A Mississippi preacher’s daughter heads north—and comes home humbled.
In 1927, Cora Harvey dreams of becoming a singer. The gospel hymns she belts out in her father’s congregation have given her voice a soul-stirring fervor—at a time when plenty of coloreds are making names for themselves away from Jim Crow laws. But Cora’s sweetheart, David Mackey, a handsome doctor, wants her to marry him and stay in Rudell. Meanwhile, there are signs of change: a NAACP representative is coming to town, and Cora’s parents are his official hosts. But when they die in a suspicious fire, Cora is devastated. Reluctantly, David lets her go to Chicago to fulfill the dream she set aside when he began to court her. Cora’s overwhelmed by the big city, but she’s soon befriended by good-time girl Margaret, who gets her work bussing tables and, later, cleaning houses. Then, raped by a white employer, William Rutherford, Cora heads home to David’s welcoming arms, never telling him what happened. When her child is born—a girl—it’s only too clear that the father is white. David hightails it two days later. Emma grows up ashamed of her mother for being nothing but cleaning woman, and eventually learns about her real father and goes north to find him. Her pale complexion and brilliant green eyes allow her to pass for white—and she soon has a handsome admirer, Michael Travanti, an Italian-American soldier. They marry shortly after she confronts Rutherford and Michael heads off to war. Not telling him, she gives birth to a daughter, then gives the infant to her mother to raise because the baby’s skin is so dark. Named Parris, the girl grows up knowing none of this, though she’s the one who at long last will reunite and heal the family.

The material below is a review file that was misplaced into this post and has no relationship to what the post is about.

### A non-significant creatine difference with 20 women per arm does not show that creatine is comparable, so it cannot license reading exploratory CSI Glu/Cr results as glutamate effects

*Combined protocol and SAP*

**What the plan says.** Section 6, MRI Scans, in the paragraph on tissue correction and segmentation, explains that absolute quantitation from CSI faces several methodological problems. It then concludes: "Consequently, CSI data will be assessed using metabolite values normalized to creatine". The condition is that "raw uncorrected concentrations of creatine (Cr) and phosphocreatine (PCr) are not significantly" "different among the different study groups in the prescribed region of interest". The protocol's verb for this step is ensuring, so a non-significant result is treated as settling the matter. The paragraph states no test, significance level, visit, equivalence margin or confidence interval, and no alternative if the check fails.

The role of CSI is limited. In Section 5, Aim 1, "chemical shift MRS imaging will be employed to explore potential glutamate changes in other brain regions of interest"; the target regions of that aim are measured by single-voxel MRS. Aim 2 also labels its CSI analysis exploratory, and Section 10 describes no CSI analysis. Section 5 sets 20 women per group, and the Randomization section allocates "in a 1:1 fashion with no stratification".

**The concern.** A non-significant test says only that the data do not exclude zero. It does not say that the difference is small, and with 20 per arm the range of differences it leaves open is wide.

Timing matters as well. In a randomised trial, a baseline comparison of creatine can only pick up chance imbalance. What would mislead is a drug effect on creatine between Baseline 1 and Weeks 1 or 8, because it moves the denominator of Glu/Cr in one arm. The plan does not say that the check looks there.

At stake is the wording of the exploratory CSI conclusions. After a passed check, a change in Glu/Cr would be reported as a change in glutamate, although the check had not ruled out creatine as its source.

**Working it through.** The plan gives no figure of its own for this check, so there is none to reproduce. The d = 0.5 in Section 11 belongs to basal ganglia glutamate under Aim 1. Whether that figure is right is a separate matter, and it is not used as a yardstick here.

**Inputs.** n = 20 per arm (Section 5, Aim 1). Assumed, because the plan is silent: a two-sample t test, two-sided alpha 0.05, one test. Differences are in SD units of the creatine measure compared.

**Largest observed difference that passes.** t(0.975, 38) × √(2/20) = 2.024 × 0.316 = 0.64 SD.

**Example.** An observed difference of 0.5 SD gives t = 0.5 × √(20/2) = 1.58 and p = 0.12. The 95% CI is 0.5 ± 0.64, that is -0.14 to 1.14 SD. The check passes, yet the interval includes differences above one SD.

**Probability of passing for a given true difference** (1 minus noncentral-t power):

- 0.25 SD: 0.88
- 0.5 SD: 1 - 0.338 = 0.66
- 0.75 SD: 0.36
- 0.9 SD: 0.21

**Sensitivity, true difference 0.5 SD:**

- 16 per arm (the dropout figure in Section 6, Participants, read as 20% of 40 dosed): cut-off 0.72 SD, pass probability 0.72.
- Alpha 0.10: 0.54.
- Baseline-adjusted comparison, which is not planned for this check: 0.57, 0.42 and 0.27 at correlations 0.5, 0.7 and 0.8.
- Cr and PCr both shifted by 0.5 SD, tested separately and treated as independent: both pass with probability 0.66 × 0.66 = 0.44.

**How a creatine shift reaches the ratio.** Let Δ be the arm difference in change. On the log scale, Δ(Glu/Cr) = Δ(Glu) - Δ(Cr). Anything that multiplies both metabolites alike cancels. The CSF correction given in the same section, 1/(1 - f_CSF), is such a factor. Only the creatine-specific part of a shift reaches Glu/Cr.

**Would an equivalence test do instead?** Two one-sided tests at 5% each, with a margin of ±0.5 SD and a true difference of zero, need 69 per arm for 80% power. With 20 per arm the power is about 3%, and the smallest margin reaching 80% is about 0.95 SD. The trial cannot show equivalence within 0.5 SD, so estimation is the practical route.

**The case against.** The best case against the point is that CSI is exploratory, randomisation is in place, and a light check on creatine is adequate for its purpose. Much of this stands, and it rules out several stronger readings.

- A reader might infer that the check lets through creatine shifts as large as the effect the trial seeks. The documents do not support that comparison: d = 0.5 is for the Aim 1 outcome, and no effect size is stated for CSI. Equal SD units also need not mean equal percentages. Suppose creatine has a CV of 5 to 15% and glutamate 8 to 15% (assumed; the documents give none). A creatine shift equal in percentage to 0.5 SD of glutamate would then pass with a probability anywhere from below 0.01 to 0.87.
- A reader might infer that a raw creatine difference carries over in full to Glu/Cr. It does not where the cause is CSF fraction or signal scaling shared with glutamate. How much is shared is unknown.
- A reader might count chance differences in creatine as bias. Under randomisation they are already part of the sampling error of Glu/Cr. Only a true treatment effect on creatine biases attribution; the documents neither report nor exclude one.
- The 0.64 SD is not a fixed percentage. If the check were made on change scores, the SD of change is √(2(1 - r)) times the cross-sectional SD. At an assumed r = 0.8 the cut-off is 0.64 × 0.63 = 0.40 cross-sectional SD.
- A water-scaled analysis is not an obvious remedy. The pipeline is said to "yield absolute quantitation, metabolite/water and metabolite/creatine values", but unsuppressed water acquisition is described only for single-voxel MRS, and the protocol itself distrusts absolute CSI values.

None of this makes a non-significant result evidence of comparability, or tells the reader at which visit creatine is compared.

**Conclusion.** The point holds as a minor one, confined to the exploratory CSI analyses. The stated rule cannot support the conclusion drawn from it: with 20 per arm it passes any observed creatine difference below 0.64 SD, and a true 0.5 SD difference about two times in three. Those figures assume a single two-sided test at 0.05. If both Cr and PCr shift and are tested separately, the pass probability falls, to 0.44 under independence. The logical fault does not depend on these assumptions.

Heartfelt vividness breathes life into a soap-ish plot from Hill (Shipwreck Season, 1998, etc.).